Here's the fifth stanza from the poem "Farewell to Barn and Stack and Tree" by A. E. Housman, which revolves around a country lad with guilt-stricken state of mind after murdering his brother Maurice. I have a few doubts.

“I wish you strength to bring you pride,
And a love to keep you clean,
And I wish you luck, come Lammastide,
At racing on the green.”

Who is the poet persona of this particular stanza? Most people say it is "The murderer"and he wishes Terence, his associate good luck. if so, After all, Terrence doesn't seem to have committed anything wrong to be wished a "love to keep you clean".

And a very few deep-end analyses say that the murderer wishes the "dead man" of Maurice, believing in his next life after death... but, as for me, this view is not supported with textual evidence from the poem...

Wouldn't perhaps the narrator's persona be Terence wishing his close associate- the murderer "all these benedictions" during his abscond?

It seems that the conflict originated from a tense love affair among this trio. But, is it clear from the poem that it involved a woman?

  • What do you mean by "a very few deep-end analysis"? Commented May 27 at 7:56
  • It seems plain enough to me that the whole poem is addressed to 'Terence'. Commented May 27 at 8:18

1 Answer 1


If you look at any printing of this poem, for example, in A Shropshire Lad (1896), p. 13, you’ll see that each stanza starts with an open quotation mark, but only the last stanza ends with a close quotation mark. This use of punctuation means that all six stanzas belong to a single speech by one speaker. We can deduce that the speaker is the murderer, because in the second stanza he says, “Maurice amongst the hay lies still / And my knife is in his side”, and that the speaker is talking to Terence, because he addresses him by name in the first stanza.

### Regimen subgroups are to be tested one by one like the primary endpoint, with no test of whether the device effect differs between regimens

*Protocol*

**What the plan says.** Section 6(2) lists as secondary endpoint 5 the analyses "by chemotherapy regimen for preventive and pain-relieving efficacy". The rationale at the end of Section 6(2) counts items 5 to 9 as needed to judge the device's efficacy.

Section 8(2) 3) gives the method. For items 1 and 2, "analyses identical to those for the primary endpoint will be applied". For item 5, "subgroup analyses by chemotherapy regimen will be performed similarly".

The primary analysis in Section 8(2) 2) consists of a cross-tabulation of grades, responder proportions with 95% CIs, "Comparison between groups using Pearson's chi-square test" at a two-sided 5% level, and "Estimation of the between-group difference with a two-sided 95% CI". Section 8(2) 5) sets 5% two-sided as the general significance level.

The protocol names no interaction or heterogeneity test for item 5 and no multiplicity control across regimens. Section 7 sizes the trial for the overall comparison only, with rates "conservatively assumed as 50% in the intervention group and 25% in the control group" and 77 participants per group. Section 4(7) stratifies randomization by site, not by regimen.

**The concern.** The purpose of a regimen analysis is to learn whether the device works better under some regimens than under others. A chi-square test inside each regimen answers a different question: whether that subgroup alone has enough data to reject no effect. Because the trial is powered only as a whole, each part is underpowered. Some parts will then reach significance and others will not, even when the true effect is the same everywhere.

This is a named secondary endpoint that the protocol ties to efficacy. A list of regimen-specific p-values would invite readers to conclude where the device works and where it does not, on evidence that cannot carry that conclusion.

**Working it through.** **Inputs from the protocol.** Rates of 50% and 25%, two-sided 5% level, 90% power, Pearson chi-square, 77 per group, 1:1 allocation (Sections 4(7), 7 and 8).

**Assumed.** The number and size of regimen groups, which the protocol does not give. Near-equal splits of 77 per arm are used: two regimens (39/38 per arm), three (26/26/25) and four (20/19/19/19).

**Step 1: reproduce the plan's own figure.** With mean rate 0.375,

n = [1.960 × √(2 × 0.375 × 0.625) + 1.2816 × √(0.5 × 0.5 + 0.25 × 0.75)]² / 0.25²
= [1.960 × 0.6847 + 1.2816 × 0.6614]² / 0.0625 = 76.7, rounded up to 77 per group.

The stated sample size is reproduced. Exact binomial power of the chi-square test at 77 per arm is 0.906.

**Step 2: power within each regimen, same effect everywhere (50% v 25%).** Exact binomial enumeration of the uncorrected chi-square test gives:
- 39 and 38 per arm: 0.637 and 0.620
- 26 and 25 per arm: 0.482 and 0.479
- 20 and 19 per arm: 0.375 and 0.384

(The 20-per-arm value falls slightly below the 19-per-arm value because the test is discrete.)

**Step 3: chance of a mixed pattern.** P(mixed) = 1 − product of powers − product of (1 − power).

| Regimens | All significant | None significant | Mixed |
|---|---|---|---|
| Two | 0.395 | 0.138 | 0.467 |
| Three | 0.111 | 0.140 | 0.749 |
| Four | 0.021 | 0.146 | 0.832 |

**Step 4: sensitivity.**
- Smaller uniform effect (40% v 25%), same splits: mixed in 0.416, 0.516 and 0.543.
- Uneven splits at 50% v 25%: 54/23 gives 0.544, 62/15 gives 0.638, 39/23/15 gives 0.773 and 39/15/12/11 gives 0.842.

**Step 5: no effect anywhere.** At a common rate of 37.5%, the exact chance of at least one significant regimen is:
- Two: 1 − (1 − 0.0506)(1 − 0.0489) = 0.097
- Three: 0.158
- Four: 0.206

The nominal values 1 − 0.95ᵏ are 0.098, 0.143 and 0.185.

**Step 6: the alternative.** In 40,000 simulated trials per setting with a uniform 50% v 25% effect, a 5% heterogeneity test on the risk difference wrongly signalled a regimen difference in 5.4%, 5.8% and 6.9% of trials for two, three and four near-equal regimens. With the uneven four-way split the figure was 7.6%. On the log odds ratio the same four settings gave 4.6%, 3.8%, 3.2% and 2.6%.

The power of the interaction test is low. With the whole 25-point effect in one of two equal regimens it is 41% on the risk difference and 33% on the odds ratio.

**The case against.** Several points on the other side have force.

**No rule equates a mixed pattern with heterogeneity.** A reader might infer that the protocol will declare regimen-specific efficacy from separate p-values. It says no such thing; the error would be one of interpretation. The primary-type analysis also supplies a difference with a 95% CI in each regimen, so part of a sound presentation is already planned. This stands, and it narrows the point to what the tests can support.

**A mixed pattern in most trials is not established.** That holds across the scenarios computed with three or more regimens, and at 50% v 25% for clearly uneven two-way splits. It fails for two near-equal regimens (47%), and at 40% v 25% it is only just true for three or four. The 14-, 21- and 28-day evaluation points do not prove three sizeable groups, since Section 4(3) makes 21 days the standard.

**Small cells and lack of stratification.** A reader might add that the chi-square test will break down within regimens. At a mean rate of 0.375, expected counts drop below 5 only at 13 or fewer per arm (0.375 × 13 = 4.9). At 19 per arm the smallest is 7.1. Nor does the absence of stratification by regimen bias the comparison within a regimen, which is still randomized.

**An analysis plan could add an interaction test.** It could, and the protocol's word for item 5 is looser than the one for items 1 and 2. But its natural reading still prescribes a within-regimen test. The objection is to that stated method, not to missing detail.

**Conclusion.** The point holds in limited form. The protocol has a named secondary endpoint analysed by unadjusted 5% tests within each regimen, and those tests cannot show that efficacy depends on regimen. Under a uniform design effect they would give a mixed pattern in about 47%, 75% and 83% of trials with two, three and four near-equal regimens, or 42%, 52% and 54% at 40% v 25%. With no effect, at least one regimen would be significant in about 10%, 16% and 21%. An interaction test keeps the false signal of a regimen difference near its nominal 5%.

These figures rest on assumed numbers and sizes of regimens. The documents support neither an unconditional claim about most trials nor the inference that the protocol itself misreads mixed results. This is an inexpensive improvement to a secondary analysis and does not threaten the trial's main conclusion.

There is no indication that Terence has done anything wrong, in fact quite the opposite, for the speaker wishes him “a love to keep you clean” (not “make you clean”), the implication being that Terence is currently “clean” of guilt or crime.

There is no indication of religious feeling in the poem. The speaker expresses sadness at having to bid farewall to his home (the “barn and stack and tree” of the farm where he has worked), his mother and his friend, but says nothing about his soul or the afterlife.

Finally, there is no indication of the cause of the murder. We might guess that the quarrel was over a woman, because of the speaker’s wish that Terence should have a “love to keep you clean”. But this is a weak supposition, because if a woman were involved then we would expect the speaker to express some sorrow at having to abandon her (also, it would seem inapposite to wish that Terence had “a love you keep you clean” if a love had been the cause of the murder). We might just as well imagine that the cause of the quarrel was a gambling debt, based on the speaker’s wish that Terence should have “luck at racing”.

We can conclude that Housman has deliberately remained silent about the cause of the murder, to leave it up to the reader’s imagination, making the story less specific and more mythic. Any story of a murder of one brother by the other reminds us of the story of Cain and Abel from Genesis chapter 4, in which Cain was jealous of the preference shown by God for his brother’s sacrifical offerings. Cain was an arable farmer (“a tiller of the ground”) and Abel a shepherd; both of these professions are mentioned in the poem (the “scythe and rake” of the farmer and the “fold” of the shepherd). Cain was cursed to be “fugitive and a vagabond in the earth”, like the speaker in Housman’s poem, who will “come home no more”.

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